Putt's Law and how to power your org from the ground up
scottshipp Feb 16
As software engineers, we've all been left staring at an egregious problem while a manager prevents us from doing anything about it. "That's not a priority right now," she might tell us. "Run these SQL queries because the senior leadership team needs some numbers."
Nothing is worse for the morale of a company that depends on software engineering than moving engineers onto non-engineering tasks while big problems are floating around waiting to be solved.
In the 1981 classic by Archibald Putt, Putt's Law and the Successful Technocrat, Putt's Law was unleashed on the world:
Technology is dominated by two types of people: those who understand what they do not manage and those who manage what they do not understand.
The truth of Putt's law must have felt like a smack across the face with a cold, fresh mackerel. It tells us what we've always known: that the priorities of managers are determined in a vacuum of knowledge, while those with eyes on the ground are prevented from doing anything with the information they've gained.
It's easy to react like Edward Yourdon, who said:
If you think your management doesn't know what it's doing or
that your organisation turns out low-quality software crap that
embarrasses you, then leave.
But this would be missing a major opportunity.
Sharing knowledge up
To work against and offset Putt's Law requires a coordinated grassroots effort at the ground floor. It requires the engineers to put their feet down and do something about the blindness coming from the top. It's not only a huge opportunity, but also a vital imperative. Without your efforts, your job will devolve into Office Space and Dilbert.
How can you prevent that?
Tell your manager what you know. Then back it up with data. Then tell them again.
It's that simple. Share what you know! If you see something, say something. Gain the support of evidence and the wider team.
Then sit back and have some patience.
Why the ground floor is so important: a lesson from history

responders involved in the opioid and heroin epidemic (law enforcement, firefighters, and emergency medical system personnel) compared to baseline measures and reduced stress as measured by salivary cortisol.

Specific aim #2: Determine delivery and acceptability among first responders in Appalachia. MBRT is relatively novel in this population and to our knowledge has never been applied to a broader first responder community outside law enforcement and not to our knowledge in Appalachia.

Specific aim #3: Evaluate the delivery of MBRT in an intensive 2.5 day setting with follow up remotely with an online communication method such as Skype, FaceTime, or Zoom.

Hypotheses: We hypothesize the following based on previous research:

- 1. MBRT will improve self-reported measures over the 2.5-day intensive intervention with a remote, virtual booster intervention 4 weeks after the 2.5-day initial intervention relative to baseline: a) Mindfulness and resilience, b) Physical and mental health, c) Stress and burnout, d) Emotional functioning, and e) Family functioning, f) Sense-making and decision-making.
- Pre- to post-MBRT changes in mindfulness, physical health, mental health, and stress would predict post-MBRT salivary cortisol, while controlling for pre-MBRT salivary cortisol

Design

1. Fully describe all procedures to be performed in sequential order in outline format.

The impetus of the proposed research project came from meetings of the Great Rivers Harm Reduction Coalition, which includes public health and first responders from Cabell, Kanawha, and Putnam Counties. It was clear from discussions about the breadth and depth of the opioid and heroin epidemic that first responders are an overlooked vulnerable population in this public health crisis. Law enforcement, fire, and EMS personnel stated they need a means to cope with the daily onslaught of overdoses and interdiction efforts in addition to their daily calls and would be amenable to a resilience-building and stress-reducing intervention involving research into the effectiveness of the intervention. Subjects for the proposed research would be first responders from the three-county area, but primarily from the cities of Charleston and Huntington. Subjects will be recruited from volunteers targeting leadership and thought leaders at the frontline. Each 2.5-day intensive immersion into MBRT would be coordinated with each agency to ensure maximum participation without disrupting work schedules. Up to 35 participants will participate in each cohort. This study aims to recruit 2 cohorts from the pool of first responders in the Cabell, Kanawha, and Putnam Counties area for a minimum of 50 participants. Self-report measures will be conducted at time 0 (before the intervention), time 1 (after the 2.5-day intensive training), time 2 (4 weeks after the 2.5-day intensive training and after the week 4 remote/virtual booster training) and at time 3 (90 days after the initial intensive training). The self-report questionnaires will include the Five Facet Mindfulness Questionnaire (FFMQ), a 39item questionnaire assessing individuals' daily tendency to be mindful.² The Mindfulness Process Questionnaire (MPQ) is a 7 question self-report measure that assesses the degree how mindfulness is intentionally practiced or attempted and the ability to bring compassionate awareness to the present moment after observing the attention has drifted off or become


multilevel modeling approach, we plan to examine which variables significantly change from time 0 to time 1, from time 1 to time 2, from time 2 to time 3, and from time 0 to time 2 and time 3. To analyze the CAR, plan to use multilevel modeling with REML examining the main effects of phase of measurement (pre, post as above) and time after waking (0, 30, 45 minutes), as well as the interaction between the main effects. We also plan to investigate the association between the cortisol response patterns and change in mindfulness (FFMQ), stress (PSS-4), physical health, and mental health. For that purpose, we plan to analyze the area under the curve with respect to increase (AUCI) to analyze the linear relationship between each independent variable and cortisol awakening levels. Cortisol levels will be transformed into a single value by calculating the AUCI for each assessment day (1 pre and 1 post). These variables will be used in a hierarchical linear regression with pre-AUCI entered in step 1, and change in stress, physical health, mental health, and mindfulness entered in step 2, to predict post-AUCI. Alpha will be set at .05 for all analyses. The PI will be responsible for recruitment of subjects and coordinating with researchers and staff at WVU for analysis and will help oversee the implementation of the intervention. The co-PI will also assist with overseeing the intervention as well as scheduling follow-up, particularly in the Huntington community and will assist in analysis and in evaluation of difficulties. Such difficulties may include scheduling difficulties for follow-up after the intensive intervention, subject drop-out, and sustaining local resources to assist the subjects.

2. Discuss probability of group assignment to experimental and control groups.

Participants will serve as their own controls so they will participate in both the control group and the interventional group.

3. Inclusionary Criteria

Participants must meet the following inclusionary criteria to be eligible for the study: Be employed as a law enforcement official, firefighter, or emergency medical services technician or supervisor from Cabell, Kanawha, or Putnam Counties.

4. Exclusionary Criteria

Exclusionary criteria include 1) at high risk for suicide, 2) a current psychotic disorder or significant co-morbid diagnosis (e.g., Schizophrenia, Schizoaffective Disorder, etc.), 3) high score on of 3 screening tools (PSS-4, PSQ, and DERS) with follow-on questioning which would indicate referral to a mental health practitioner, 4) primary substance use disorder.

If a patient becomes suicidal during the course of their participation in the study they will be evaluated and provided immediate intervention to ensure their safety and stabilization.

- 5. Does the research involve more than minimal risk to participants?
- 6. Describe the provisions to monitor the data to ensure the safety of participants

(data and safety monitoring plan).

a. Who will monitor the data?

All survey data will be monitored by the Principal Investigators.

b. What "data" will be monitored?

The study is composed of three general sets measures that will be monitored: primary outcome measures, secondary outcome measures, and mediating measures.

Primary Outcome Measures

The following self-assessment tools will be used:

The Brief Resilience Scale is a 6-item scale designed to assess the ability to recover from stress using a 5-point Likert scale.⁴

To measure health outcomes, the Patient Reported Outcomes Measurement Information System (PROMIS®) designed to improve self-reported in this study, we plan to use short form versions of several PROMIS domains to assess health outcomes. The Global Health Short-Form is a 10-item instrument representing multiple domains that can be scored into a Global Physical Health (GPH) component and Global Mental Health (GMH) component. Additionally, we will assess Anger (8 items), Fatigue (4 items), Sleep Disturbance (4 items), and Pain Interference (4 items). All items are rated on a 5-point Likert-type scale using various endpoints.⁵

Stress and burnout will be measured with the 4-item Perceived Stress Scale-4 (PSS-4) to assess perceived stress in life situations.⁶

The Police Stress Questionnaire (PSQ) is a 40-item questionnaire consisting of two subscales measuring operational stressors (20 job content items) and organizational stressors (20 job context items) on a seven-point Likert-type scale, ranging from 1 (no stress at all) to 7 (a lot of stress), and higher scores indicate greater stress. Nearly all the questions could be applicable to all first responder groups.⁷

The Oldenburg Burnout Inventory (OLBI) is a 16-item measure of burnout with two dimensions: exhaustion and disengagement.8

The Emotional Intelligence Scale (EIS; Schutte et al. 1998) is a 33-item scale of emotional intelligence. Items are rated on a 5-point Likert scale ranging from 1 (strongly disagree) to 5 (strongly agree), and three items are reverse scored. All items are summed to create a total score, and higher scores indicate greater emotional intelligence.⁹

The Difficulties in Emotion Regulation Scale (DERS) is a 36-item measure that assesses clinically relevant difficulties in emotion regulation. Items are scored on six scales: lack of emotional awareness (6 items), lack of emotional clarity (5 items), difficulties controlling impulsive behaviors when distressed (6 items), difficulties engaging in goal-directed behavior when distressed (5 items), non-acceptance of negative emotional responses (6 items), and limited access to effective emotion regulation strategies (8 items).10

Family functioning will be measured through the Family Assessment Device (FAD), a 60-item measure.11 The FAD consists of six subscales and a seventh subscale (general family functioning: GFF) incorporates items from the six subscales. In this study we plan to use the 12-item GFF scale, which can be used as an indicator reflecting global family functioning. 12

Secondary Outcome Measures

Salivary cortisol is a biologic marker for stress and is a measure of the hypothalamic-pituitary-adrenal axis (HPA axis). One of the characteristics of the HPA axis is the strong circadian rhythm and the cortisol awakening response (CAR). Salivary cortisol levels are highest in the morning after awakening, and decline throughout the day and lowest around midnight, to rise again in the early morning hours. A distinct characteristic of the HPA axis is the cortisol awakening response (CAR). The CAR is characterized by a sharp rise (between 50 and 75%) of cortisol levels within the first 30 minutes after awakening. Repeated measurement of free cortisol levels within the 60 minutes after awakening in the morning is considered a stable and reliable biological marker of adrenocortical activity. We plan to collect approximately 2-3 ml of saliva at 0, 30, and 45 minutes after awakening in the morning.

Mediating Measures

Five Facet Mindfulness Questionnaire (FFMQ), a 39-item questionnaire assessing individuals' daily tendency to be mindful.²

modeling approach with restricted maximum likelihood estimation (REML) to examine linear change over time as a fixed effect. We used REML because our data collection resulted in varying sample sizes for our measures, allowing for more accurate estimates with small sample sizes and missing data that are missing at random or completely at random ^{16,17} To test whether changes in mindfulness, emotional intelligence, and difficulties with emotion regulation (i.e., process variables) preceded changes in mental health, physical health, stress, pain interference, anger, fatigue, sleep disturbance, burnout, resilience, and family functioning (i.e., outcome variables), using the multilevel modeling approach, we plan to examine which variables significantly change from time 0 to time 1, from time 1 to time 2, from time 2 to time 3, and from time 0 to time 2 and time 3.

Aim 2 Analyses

In my experience, the ground floor is as important as the top floor, but usually no one is saying anything to the top floor. I don't know how many informal gripe sessions I've been an incidental party to over a couple beers--gripe sessions that hold valuable information that managers should know.
What were the engineers at IBM thinking in 1943 when Thomas Watson, the current chairman, said this:
I think there is a world market for maybe five computers.
The IBM personal computer wasn't introduced until almost 40 years later, on August 12, 1981. By that time, dozens of manufacturers were already on the market with their own personal computers. Most of these "manufacturers" were hobbyists working out of their garage, like famed Apple co-founders Steve Jobs and Steve Wozniak.
A former IBM programmer of the time, Rich Seidner, told PBS in 1996 that IBM leadership was so blindly proud of their quality control process that they ignored evidence that showed it "would take at least nine months to ship an empty box" under their system.
Thankfully, the public jumped all over the IBM PC when it did come out and the rest is history, but the point still stands. They were way behind the curve, so much so that the Wikipedia entry for the IBM PC has its own section about how they were too late.
If only the programmers, like Rich Seidner, were louder and more persistent with their managers.
At any rate, IBM at least moved toward the opportunity. In the midst of the personal computer revolution, Ken Olson, the chairman of DEC, was still actively an ostrich in the sand:
There is no reason why anyone would want a computer in the home.
Ken Olson, Present, Chairman and founder of Digital Equipment
So stand up and talk
Knowing this, I've come to believe that engineers should talk to managers, and managers to engineers, far more than they do. Any successful software organization needs constant cross-pollination between these two camps. Since the managers aren't doing it, it falls to us!
Software engineers of the world, here's to setting our hands to the task. We don't have much time. Our organizations are already about to miss the train. Someone needs to fire up the megaphone. The bad decisions we see are only because they don't know what we know. Let's get talking!